Nurses to Testify Tuesday at State House on Bill to Improve Patient Mobility, Limit Injuries to Healthcare Professionals
BOSTON, Mass. – Nurses and advocates will testify on Tuesday at the State House in favor of legislation to require improved patient handling practices in Massachusetts healthcare facilities, helping patients in recovery by enabling better mobility and protecting healthcare professionals from unnecessary injuries.
What: A hearing before the Joint Committee on Public Health.
When: 1 p.m. on Tuesday, Oct. 29, 2019
Where: Room 222 at the State House, Boston.
Bill Information: An Act relative to safe patient handling in certain health facilities (H. 3487/S.1213) sponsored by Rep. Claire Cronin, D-Easton and Sen. Harriette Chandler, D-Worcester.
As nurses move patients – each lifting 1.8 tons during an average shift – they are being injured at precipitous rates. According to the Bureau of Labor Statistics, the overexertion injury rate for hospital workers is 68 per 10,000. This is double the average overexertion injury rate across all industries of 33 per 10,000. Solutions have been proposed by both a state task force and the MNA, and yet the hospital industry has failed to act.
Patients also have less ability to enhance their recovery by moving quickly and frequently when they do not have access to safe patient handling equipment. A report by the Joint Commission said, “Patients are also at risk of multiple injuries and adverse events related to handling procedures. These include pain and discomfort as well as anxiety connected with being moved.”
“There is no reason for using 19th century patient handling protocols in 21st century hospitals,” said MNA President and RN Donna Kelly-Williams. “Every day that we do not take action to reduce these preventable injuries, more health care workers and patients are getting hurt and more costly workers compensation claims are being filed.”
WHAT THIS BILL DOES:
• Requires health care facilities to establish a safe patient handling committee to design and recommend the process for implementing a safe patient handling program and to oversee the implementation of the program.
• Requires health care facilizes to adopt and implement a safe patient handling program to identify, assess, and develop strategies to control risk of injury to patients and health care workers associated with the lifting, transferring, repositioning, or movement of a patient or equipment.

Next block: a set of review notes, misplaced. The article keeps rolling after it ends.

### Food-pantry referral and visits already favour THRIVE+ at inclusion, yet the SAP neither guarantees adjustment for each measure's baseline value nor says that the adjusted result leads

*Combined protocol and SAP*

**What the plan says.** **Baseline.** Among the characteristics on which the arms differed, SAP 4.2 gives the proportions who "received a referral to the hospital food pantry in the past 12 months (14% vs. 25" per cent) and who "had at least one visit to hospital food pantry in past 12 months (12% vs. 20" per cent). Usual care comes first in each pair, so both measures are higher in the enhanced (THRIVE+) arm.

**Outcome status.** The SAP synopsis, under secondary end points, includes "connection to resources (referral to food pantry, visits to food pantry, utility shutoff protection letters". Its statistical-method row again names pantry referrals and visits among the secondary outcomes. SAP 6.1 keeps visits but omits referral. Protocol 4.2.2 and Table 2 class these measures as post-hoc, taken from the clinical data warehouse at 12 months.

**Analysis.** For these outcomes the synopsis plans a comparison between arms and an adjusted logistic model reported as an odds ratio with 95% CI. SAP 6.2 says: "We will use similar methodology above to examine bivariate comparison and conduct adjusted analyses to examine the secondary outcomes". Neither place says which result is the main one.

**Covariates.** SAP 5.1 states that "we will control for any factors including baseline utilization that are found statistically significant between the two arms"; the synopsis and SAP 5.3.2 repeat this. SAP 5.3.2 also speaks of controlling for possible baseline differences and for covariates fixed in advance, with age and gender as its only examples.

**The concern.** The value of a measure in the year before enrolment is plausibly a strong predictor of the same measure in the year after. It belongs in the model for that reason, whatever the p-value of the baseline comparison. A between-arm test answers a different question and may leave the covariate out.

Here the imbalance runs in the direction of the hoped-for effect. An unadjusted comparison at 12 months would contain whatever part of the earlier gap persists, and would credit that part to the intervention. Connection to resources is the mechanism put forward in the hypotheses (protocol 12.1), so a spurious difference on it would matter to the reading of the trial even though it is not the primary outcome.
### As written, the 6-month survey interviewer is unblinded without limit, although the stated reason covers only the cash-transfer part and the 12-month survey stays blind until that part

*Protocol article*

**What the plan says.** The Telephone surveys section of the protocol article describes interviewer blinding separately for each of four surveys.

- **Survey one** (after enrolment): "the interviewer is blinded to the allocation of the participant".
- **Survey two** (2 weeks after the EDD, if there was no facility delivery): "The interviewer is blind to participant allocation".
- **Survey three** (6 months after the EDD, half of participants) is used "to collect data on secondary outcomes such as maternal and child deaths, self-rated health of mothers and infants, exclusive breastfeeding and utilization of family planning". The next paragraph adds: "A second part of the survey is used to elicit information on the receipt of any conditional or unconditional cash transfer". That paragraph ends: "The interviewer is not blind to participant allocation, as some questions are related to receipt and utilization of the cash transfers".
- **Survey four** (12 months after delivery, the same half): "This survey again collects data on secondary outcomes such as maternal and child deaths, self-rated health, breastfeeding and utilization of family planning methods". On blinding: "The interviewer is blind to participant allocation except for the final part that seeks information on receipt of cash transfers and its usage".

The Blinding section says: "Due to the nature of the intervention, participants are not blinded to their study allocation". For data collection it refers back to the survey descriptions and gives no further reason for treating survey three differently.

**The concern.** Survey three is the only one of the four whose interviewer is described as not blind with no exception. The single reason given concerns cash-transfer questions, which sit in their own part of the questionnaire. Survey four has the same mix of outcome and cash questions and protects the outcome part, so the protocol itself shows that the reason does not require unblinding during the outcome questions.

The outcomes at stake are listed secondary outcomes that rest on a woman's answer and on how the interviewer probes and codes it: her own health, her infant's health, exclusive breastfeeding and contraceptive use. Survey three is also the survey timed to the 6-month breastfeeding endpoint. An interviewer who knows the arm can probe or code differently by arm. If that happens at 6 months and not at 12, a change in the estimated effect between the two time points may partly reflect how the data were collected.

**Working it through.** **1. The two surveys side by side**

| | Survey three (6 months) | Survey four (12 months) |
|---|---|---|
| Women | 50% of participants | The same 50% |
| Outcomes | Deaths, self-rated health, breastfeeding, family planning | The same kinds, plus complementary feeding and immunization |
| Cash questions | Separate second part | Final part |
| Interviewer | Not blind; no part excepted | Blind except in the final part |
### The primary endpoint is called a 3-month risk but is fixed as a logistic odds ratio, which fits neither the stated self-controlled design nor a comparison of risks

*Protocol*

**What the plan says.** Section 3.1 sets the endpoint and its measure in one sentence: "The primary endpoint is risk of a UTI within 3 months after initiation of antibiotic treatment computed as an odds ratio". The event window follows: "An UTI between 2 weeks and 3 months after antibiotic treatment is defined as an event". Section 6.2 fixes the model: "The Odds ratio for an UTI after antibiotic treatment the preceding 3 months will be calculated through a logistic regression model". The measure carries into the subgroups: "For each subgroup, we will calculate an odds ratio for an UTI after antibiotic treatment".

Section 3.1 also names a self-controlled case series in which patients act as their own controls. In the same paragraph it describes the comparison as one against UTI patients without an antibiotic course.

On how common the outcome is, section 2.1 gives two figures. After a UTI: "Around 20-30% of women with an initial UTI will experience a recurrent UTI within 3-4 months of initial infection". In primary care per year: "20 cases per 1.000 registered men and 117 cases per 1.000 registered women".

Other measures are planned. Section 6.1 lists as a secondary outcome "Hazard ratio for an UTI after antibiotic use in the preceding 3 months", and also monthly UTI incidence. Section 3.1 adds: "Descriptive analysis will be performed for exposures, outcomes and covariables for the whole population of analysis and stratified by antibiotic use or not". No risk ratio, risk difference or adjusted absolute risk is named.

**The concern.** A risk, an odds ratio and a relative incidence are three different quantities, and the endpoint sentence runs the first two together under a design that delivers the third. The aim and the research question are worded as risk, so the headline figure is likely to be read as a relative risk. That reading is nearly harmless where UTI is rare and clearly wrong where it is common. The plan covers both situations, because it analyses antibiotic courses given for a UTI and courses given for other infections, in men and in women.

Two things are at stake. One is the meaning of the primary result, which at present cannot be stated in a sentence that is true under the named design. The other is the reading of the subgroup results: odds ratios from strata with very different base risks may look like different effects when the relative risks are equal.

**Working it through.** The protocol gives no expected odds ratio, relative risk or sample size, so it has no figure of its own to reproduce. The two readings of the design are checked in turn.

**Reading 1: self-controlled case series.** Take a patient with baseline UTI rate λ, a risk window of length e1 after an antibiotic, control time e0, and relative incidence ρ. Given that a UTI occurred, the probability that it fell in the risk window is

• Requires health care facilizes to acquire any equipment deemed necessary by the safe patient handling committee.
• Implementing safe patient handling practices will reduce work related injuries, decrease unsafe handling variability across health care facilities, create standards for measuring outcomes and protect patients.
Beth Piknick, a nurse who worked for many years at Cape Cod Hospital, has been advocating for change for 25 years, since she was injured moving an ICU patient.
“My family had to cope with both my physical and now my psychological problems as well. The true cost to them can never be quantified,” Piknick said. “One of the most surprising and disturbing moments in this whole experience was when I learned that my injury could have been prevented. I thought my facility was up to date with equipment. It wasn’t. There is equipment available for every lift and/or movement that is necessary to safely take care of our patients.”
DPH Report on Safe Patient Handling
The state Department of Public Health has published a detailed report on safe patient handling with recommendations that mirror the solutions in this legislation. A task force created by DPH issued the report in 2014, making clear both the scope of the patient handling problem and the hospital industry's unwillingness to implement comprehensive injury prevention programs.
Massachusetts hospital workers suffer back and other severe patient handling injuries at a rate 70 percent higher than for hospital workers in other states, according to the report. In 2010 alone, an estimated 1,000 Massachusetts health care workers suffered patient handling injuries so severe that they resulted in 59 years of missed days of work. Yet only 44 percent of the 88 hospitals surveyed by the task force reported having a written safe patient handling program in practice.
Dan Rec knows what it is like to work at a hospital that is taking the right steps to protect health care workers. At Brigham & Women’s Faulkner Hospital, where Rec is a registered nurse, staff members use HoverMatts that allow patients to float on a cushion of air, so caregivers can safely transfer them throughout the hospital without lifting or straining. Other SPH equipment at Faulkner includes ceiling lifts, slide boards and “sit-to-stand” devices.
“Proper, ergonomic equipment will not only benefit caregivers,” Rec said. “In addition to the decrease in injury to the nurses and other bed side staff, obtaining these tools has also increased early mobility for patients – providing them with a shorter healing time and decreased hospital stays. This in turn can provide additional cost savings to the health care system.”
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Founded in 1903, the Massachusetts Nurses Association is the largest union of registered nurses in the Commonwealth of Massachusetts. Its 23,000 members advance the nursing profession by fostering high standards of nursing practice, promoting the economic and general welfare of nurses in the workplace, projecting a positive and realistic view of nursing, and by lobbying the Legislature and regulatory agencies on health care issues affecting nurses and the public.